News
peopleIt seems you can't silence Katie Hopkins, even on Christmas Day...
News
news
PROMOTED VIDEO
Have you tried new the Independent Digital Edition apps?
ebooks
ebooksA year of political gossip, levity and intrigue from the sharpest pen in Westminster
News
i100
Arts and Entertainment
Left to right: Stanley Tucci, Sophie Grabol and Christopher Eccleston in ‘Fortitude’
tvSo Sky Atlantic arrived in Iceland to film their new and supposedly snow-bound series 'Fortitude'...
Arts and Entertainment
Jenna Coleman as Clara Oswald in the Doctor Who Christmas special
tvForget the rumours that Clara Oswald would be quitting the Tardis
Arts and Entertainment
Japanese artist Megumi Igarashi showing a small mascot shaped like a vagina
art
News
The Queen delivers her Christmas message
newsTwitter reacts to Her Majesty's Christmas Message
Arts and Entertainment
tv
Life and Style
fashion
Latest stories from i100
Have you tried new the Independent Digital Edition apps?
Independent Dating
and  

By clicking 'Search' you
are agreeing to our
Terms of Use.

iJobs Job Widget
iJobs General

Ashdown Group: Marketing Manager/Marketing Controller (Financial Services)

£70000 - £75000 per annum + benefits: Ashdown Group: Marketing Manager/Marketi...

Recruitment Genius: Account Manager

£20000 - £35000 per annum: Recruitment Genius: This full service social media ...

Recruitment Genius: Data Analyst - Online Marketing

£24000 - £35000 per annum: Recruitment Genius: We are 'Changemakers in retail'...

Austen Lloyd: Senior Residential Conveyancer

Very Competitive: Austen Lloyd: Senior Conveyancer - South West We are see...

Day In a Page

A Christmas without hope: Fears grow in Gaza that the conflict with Israel will soon reignite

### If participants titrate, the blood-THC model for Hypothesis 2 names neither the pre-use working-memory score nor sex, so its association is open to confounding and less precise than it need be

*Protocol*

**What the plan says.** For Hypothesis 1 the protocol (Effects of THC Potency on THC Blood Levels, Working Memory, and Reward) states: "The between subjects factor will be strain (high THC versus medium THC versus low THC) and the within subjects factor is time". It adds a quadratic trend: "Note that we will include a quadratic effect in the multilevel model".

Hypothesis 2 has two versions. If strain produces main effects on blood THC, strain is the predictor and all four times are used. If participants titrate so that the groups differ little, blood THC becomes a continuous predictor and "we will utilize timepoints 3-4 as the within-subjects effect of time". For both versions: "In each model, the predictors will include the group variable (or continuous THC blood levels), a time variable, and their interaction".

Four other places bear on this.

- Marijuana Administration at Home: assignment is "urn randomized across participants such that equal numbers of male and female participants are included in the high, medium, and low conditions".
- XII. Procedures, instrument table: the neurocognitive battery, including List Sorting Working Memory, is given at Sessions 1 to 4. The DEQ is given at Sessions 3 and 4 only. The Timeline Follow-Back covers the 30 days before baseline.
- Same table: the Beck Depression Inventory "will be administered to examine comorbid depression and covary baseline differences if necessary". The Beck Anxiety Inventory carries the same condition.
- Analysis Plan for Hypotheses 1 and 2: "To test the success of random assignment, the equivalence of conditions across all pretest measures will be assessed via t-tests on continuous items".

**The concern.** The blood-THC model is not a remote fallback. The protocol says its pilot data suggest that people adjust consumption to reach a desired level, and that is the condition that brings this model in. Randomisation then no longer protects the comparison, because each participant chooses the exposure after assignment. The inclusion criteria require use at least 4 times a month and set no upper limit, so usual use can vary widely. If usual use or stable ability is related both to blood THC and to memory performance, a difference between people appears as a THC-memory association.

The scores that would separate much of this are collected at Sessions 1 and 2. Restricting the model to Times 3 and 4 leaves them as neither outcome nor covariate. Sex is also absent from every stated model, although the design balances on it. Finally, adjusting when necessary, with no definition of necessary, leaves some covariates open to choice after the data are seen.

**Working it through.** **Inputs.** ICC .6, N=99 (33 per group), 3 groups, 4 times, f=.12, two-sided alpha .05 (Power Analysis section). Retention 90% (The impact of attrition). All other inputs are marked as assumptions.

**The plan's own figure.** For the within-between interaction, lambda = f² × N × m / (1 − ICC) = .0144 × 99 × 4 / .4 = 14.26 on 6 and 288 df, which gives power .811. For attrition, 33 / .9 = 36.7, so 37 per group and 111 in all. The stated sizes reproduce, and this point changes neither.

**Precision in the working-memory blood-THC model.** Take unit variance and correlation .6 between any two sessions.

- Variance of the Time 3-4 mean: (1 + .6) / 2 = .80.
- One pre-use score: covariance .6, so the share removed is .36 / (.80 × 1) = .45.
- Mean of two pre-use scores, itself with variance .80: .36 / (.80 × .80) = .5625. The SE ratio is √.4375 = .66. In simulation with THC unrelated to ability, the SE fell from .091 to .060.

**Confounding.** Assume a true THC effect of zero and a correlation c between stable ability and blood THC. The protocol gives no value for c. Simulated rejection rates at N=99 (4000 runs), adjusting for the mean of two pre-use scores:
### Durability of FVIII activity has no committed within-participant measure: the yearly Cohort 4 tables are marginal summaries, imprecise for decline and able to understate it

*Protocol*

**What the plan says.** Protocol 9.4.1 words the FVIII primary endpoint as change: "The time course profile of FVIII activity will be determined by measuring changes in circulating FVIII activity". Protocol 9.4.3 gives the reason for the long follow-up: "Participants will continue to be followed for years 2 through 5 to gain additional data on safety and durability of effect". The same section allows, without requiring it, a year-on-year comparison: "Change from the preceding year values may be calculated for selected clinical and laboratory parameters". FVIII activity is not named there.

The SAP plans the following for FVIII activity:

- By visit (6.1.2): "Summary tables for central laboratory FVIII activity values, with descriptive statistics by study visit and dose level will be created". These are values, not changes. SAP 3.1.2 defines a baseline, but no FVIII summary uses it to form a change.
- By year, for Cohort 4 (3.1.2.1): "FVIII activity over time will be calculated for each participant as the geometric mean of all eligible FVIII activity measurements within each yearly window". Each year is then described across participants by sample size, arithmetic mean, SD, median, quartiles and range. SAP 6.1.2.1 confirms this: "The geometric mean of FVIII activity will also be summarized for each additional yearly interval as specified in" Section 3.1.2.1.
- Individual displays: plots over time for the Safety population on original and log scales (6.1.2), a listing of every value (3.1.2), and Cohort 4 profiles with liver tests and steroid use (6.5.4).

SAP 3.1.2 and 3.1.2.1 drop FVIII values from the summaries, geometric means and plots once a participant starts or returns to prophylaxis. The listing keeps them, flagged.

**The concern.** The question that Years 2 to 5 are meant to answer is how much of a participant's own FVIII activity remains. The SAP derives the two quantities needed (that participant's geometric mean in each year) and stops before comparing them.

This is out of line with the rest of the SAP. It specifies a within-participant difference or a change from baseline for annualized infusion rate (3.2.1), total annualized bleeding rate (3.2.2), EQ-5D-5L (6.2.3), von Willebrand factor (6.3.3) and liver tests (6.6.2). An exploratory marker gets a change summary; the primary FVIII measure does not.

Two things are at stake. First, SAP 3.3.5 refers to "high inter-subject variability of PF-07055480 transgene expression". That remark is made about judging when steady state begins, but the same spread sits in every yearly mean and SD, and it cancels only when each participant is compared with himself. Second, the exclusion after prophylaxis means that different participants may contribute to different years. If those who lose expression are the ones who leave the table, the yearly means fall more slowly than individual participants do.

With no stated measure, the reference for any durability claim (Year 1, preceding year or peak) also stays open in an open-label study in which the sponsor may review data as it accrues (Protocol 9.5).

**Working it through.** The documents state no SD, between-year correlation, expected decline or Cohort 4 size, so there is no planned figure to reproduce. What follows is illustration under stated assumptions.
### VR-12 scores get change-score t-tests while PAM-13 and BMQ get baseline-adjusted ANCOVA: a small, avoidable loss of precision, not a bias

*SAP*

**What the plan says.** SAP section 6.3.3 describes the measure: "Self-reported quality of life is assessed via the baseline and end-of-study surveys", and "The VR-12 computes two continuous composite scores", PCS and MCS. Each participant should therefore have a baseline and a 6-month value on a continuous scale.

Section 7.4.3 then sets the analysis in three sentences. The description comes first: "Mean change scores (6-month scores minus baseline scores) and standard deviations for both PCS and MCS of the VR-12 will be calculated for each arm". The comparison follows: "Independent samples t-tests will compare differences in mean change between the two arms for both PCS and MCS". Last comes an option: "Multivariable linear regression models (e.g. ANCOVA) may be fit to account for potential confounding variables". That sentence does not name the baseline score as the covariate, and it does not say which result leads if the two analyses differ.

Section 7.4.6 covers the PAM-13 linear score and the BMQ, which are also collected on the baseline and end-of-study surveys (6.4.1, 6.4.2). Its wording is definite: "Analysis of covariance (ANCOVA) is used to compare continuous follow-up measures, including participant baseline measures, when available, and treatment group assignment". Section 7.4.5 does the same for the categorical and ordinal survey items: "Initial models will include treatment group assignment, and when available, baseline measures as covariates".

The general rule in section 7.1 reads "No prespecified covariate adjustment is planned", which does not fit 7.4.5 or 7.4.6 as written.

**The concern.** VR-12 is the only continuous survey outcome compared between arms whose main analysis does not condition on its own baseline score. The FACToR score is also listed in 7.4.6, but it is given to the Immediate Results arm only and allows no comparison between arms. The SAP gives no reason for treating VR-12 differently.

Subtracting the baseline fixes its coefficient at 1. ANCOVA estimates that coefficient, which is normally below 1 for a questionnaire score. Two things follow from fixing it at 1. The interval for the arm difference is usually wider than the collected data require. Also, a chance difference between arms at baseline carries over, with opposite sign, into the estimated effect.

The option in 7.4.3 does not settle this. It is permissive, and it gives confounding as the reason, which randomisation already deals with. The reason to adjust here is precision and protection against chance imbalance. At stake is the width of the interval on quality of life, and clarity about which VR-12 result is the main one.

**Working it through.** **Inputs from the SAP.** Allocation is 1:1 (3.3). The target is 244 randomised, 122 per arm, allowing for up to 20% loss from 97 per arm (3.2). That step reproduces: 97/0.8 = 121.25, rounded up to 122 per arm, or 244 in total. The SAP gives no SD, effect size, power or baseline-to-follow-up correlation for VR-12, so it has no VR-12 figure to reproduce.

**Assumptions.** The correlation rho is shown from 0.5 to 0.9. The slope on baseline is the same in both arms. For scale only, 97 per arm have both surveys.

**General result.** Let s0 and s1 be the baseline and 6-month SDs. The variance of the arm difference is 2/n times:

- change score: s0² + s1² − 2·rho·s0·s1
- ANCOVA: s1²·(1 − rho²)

Christmas without hope

Gaza fears grow that conflict with Israel will soon reignite
After 150 years, you can finally visit the grisliest museum in the country

The 'Black Museum'

After 150 years, you can finally visit Britain's grisliest museum
No ho-ho-hos with Nick Frost's badass Santa

No ho-ho-hos with Nick Frost's badass Santa

Doctor Who Christmas Special TV review
Chilly Christmas: Swimmers take festive dip for charity

Chilly Christmas

Swimmers dive into freezing British waters for charity
Veterans' hostel 'overwhelmed by kindness' for festive dinner

Homeless Veterans appeal

In 2010, Sgt Gary Jamieson stepped on an IED in Afghanistan and lost his legs and an arm. He reveals what, and who, helped him to make a remarkable recovery
Isis in Iraq: Yazidi girls killing themselves to escape rape and imprisonment by militants

'Jilan killed herself in the bathroom. She cut her wrists and hanged herself'

Yazidi girls killing themselves to escape rape and imprisonment
Ed Balls interview: 'If I think about the deficit when I'm playing the piano, it all goes wrong'

Ed Balls interview

'If I think about the deficit when I'm playing the piano, it all goes wrong'
He's behind you, dude!

US stars in UK panto

From David Hasselhoff to Jerry Hall
Grace Dent's Christmas Quiz: What are you – a festive curmudgeon or top of the tree?

Grace Dent's Christmas Quiz

What are you – a festive curmudgeon or top of the tree?
Nasa planning to build cloud cities in airships above Venus

Nasa planning to build cloud cities in airships above Venus

Planet’s surface is inhospitable to humans but 30 miles above it is almost perfect
Surrounded by high-rise flats is a little house filled with Lebanon’s history - clocks, rifles, frogmen’s uniforms and colonial helmets

Clocks, rifles, swords, frogmen’s uniforms

Surrounded by high-rise flats is a little house filled with Lebanon’s history
Return to Gaza: Four months on, the wounds left by Israel's bombardment have not yet healed

Four months after the bombardment, Gaza’s wounds are yet to heal

Kim Sengupta is reunited with a man whose plight mirrors the suffering of the Palestinian people
Gastric surgery: Is it really the answer to the UK's obesity epidemic?

Is gastric surgery really the answer to the UK's obesity epidemic?

Critics argue that it’s crazy to operate on healthy people just to stop them eating
Homeless Veterans appeal: Christmas charity auction Part 2 - now LIVE

Homeless Veterans appeal: Christmas charity auction

Bid on original art, or trips of a lifetime to Africa or the 'Corrie' set, and help Homeless Veterans
Pantomime rings the changes to welcome autistic theatre-goers

Autism-friendly theatre

Pantomime leads the pack in quest to welcome all